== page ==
Our Past, Our Future: Developing Historical Sources For Creative Inspiration
Working with older creatives and learning new digital skills in a stimulating historical place
Over the last year, MSL Discover have been experimenting with commissioning digital arts and history projects that test out how cultural programming can reach audiences on the streets of Hastings using mobiles. Following programmes like Hastings Creative Summer, Hastings Creative Spring and, last summer, This Is For Everyone, we received funding from The Space to run Our Past, Our Future.
Our Past, Our Future was a month-long programme of creative media workshops for older creative people held at Hastings Museum during November 2019. The project was a chance to rewrite history through our own eyes and ears.
The programme was intended to be a collaborative, hands-on experience and we hoped our participants would take part in as many sessions as possible. It was funded to create 15-25 simple digital pieces to add to our interactive history map, which can be found at https://www.smart-heritage.co.uk
Some progress blogs from the project have been written by Jon Pratty and can be found at:
Participants in the workshops worked with museum researcher Sarah French, social media history expert Roy Penfold, archive specialist Julie Gidlow, digital animator Lee Shearman, and creative writer and storyteller, Rosanna Lowe. After four weeks of really intensive sessions in the museum and also at Rock House, home of MSL Discover, the project group made some compelling historical content about the town’s historic America Ground streets to be published online.
The workshops were aimed at specific participants, such as people who were:
– Around or over 50 years of age (with some flexibility).
– Coming to the end of one career and looking for new opportunities.
– Wanting to retrain with new digital skills like writing for the web or social media.
– Who were passionate about history or creative writing but hadn’t worked for a while.
The programme was arranged in three broad phases. To start off, participants worked with Julie Gidlow and Sarah French to search the collection and local studies archive at Hastings Museum for stories. Then Rosanna Lowe lead creative writing workshops for attendees to make factual or fictional stories and edit their text. After this we had a production phase where our group worked with Roy Penfold from Historical Hastings Facebook group on Wikipedia entries for their content. Lee Shearman ran two digital animation sessions, which lead to two of the group making media pieces. Finally, web editor Jon Pratty helped everyone shape their ideas to fit the interactive map format we are publishing on. Digital developer Jon Nicholson helped us put the content online.
What kind of workshops did we run?
In the first week of the project we began with an introduction and talked about what we would like to achieve. This was all about discovery and research, and an introduction to the museum collection. This took place in the beautiful Durbar Room at the museum. More workshops followed, including the first creative writing session with Rosanna Lowe.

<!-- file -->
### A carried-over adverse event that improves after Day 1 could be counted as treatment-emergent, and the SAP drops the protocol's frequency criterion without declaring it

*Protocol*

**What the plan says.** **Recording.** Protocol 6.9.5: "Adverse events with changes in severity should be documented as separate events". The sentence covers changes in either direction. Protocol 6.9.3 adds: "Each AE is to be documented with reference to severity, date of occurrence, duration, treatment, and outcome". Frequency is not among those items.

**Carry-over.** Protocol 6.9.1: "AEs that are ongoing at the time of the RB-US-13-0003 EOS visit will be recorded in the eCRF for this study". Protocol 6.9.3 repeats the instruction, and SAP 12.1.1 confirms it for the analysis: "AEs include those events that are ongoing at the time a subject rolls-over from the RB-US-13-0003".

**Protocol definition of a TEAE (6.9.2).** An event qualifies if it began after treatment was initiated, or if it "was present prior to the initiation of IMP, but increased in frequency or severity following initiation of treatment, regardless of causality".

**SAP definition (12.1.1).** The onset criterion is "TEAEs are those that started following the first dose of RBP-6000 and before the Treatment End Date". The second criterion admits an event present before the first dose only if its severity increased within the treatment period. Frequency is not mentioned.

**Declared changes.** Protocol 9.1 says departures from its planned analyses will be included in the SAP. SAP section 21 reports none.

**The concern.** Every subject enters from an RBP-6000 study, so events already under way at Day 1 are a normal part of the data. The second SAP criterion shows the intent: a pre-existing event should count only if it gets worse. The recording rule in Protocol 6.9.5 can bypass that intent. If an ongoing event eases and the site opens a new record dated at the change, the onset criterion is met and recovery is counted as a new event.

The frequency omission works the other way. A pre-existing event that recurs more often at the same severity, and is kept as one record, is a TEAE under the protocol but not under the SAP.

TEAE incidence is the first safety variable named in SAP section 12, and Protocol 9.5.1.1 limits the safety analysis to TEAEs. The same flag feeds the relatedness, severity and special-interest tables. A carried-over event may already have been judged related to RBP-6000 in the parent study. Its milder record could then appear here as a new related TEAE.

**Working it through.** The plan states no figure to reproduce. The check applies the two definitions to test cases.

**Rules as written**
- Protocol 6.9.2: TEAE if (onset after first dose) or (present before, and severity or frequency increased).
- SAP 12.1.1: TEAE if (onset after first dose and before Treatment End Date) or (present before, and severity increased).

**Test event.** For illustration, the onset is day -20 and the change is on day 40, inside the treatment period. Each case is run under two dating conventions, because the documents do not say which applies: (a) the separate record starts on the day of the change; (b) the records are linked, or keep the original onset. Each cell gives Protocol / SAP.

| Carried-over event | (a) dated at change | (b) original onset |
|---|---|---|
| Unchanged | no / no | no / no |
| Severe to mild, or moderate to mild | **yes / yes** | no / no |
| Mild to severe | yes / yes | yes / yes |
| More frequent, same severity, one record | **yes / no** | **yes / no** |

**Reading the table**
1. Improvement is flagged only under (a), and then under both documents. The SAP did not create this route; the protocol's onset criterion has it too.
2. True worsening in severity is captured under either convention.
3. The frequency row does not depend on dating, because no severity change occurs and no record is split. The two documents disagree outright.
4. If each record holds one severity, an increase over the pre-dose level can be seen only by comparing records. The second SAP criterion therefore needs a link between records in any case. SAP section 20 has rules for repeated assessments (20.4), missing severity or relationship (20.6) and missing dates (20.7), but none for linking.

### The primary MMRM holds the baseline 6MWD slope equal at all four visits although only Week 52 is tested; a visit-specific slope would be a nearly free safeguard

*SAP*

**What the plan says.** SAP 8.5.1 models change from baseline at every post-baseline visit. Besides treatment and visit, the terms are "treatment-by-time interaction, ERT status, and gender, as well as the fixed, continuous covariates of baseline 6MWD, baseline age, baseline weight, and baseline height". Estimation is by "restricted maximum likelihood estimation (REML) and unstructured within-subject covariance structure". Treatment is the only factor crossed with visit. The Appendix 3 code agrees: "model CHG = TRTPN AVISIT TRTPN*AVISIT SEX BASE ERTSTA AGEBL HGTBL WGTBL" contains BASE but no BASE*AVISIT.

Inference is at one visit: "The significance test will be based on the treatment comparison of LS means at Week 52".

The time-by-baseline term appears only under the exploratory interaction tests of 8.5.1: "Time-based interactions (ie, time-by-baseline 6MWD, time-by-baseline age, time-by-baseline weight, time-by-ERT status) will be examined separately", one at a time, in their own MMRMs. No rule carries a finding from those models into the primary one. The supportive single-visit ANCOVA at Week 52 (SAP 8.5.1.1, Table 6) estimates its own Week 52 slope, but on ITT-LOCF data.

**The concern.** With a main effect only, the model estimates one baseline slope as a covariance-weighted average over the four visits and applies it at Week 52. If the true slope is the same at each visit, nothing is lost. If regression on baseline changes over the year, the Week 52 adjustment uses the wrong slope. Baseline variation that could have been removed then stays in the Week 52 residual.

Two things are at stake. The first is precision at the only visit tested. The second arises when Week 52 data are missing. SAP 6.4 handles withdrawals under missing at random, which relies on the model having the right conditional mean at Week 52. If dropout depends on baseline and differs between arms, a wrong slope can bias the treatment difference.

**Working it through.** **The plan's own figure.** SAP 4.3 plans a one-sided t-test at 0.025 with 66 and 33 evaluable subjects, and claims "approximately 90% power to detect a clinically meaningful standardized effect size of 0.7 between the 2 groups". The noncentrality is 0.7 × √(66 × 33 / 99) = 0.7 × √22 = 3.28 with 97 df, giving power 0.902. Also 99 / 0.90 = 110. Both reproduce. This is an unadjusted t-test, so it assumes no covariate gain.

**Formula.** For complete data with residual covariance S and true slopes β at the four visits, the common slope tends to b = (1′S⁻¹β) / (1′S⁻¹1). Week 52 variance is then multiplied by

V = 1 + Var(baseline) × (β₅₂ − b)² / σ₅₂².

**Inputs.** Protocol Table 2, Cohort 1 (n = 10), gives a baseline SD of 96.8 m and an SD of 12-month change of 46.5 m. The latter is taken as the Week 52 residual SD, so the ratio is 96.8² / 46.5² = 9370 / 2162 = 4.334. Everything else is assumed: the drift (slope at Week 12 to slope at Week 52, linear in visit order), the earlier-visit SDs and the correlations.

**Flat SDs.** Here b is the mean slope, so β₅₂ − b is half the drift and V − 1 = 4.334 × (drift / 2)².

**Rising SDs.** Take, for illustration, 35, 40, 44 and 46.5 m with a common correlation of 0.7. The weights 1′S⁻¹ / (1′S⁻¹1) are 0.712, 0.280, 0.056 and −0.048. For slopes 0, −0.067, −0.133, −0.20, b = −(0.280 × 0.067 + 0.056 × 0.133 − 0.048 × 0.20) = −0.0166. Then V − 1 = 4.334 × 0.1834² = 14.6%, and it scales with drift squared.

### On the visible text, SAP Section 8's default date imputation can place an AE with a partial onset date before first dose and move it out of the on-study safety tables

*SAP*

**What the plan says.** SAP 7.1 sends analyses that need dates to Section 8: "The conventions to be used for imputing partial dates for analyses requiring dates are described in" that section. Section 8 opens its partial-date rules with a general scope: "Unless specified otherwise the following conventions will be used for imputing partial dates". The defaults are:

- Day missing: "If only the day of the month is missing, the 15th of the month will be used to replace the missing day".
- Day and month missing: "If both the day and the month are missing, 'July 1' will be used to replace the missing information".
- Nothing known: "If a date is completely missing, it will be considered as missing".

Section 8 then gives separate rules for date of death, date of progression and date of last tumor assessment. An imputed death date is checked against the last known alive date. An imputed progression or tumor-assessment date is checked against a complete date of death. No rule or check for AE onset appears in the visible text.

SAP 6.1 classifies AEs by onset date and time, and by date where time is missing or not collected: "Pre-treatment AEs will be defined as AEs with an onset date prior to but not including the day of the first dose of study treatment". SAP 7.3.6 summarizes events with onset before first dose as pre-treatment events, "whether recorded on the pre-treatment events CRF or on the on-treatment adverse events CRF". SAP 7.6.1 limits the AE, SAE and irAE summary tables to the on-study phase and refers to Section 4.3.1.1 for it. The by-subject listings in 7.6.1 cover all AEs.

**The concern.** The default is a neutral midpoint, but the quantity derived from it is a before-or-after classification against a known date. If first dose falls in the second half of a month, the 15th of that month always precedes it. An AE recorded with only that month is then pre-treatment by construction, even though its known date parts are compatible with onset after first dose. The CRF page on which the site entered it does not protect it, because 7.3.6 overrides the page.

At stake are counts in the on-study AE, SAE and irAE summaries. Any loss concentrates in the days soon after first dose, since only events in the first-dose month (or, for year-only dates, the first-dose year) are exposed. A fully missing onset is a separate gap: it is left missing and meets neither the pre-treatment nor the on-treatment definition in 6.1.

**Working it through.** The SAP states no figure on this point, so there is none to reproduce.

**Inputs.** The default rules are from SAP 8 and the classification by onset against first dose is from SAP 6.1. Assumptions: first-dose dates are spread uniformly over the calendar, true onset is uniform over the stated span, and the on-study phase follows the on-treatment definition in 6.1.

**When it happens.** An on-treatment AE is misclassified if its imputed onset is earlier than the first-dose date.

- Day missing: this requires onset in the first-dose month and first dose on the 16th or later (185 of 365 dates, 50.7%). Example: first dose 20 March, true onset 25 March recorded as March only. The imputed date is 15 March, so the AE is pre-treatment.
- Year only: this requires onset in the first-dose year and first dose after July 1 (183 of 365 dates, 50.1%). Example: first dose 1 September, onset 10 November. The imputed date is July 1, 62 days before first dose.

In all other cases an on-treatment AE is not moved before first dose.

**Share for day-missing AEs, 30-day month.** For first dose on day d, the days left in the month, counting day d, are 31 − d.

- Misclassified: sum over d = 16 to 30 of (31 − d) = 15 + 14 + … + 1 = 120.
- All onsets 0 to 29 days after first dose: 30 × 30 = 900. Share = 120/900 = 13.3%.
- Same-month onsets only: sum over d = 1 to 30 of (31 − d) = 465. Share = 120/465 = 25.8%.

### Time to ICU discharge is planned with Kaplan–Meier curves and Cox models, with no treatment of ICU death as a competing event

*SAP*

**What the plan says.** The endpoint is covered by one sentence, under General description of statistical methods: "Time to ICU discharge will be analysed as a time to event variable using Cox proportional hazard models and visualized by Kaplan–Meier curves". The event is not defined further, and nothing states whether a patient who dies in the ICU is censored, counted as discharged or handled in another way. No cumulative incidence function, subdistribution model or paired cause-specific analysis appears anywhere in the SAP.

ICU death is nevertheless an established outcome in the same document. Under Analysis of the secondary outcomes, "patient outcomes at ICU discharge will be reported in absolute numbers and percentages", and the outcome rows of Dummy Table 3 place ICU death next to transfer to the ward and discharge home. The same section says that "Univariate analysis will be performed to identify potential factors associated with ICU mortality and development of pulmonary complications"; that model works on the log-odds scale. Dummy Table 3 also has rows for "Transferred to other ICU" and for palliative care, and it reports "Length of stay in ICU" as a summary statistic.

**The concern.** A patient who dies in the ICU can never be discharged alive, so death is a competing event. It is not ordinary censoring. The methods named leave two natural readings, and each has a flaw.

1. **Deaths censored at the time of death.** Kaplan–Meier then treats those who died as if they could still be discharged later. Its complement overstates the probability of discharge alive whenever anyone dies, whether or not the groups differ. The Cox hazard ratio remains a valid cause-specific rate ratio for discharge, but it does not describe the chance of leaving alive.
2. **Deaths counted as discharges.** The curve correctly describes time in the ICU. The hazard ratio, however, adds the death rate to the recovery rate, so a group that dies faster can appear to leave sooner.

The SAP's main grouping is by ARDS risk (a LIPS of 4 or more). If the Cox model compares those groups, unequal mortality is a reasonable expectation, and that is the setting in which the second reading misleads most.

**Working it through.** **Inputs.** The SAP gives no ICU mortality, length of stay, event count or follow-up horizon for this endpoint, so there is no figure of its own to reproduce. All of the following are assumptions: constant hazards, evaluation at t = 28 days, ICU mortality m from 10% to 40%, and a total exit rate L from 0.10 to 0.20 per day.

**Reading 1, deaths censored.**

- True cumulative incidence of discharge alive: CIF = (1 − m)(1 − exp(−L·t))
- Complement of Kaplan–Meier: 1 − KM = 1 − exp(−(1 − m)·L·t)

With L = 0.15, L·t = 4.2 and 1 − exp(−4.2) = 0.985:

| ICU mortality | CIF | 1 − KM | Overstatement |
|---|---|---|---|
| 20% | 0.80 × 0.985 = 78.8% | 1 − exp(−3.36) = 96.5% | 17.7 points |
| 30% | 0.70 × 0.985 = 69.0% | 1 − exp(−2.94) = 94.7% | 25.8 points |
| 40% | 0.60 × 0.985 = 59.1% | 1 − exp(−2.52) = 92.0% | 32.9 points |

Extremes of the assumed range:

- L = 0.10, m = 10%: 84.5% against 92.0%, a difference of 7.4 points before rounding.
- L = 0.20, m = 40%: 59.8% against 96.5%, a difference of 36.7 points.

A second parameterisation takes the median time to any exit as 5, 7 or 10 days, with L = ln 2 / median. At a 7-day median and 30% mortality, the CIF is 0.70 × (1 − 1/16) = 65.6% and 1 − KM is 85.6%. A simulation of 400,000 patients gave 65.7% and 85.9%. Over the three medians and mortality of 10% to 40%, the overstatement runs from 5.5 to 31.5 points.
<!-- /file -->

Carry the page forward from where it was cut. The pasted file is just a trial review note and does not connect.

The second week of the project included an introduction session to using Facebook history groups, by Roy Penfold. This was important for the group, because social media has become a key place where people now discuss local history. More creative writing sessions followed Roy’s workshop.
The third week began with Lee Shearman running another of his excellent digital animation workshops; this was an introduction to using smartphones and tablets to make simple animation pieces. We finished the week with more research with Julie and Sarah, more creative writing, and we began recording the ideas and text from group members and making video pieces.
The fourth week of the project, like the third, was intensive, with four workshops on consecutive days. There was more digital animation, more creative writing, and a final show-and-tell day where some exceptionally engaging work was read out, led by storyteller Rosanna Lowe.
The final phase of the project is now active – when we carriedout post-production of the digital texts, images, and animations that group members created during the four-week programme. This will lead to a marketing and publishing phase, during February-March 2020, where MSL Discover will make the content public, and get it out onto the streets of Hastings for local people to enjoy using the interactive map.
Further afield, anyone anywhere will be able to access the content as well, as we’re keen to use major social platforms like YouTube and SoundCloud to reach bigger national audiences, too.
Work with us.
We create our projects with real people and places in mind. We like to work with our clients, our partners, our participants to develop original and distinctive work.
Give us a call to get started.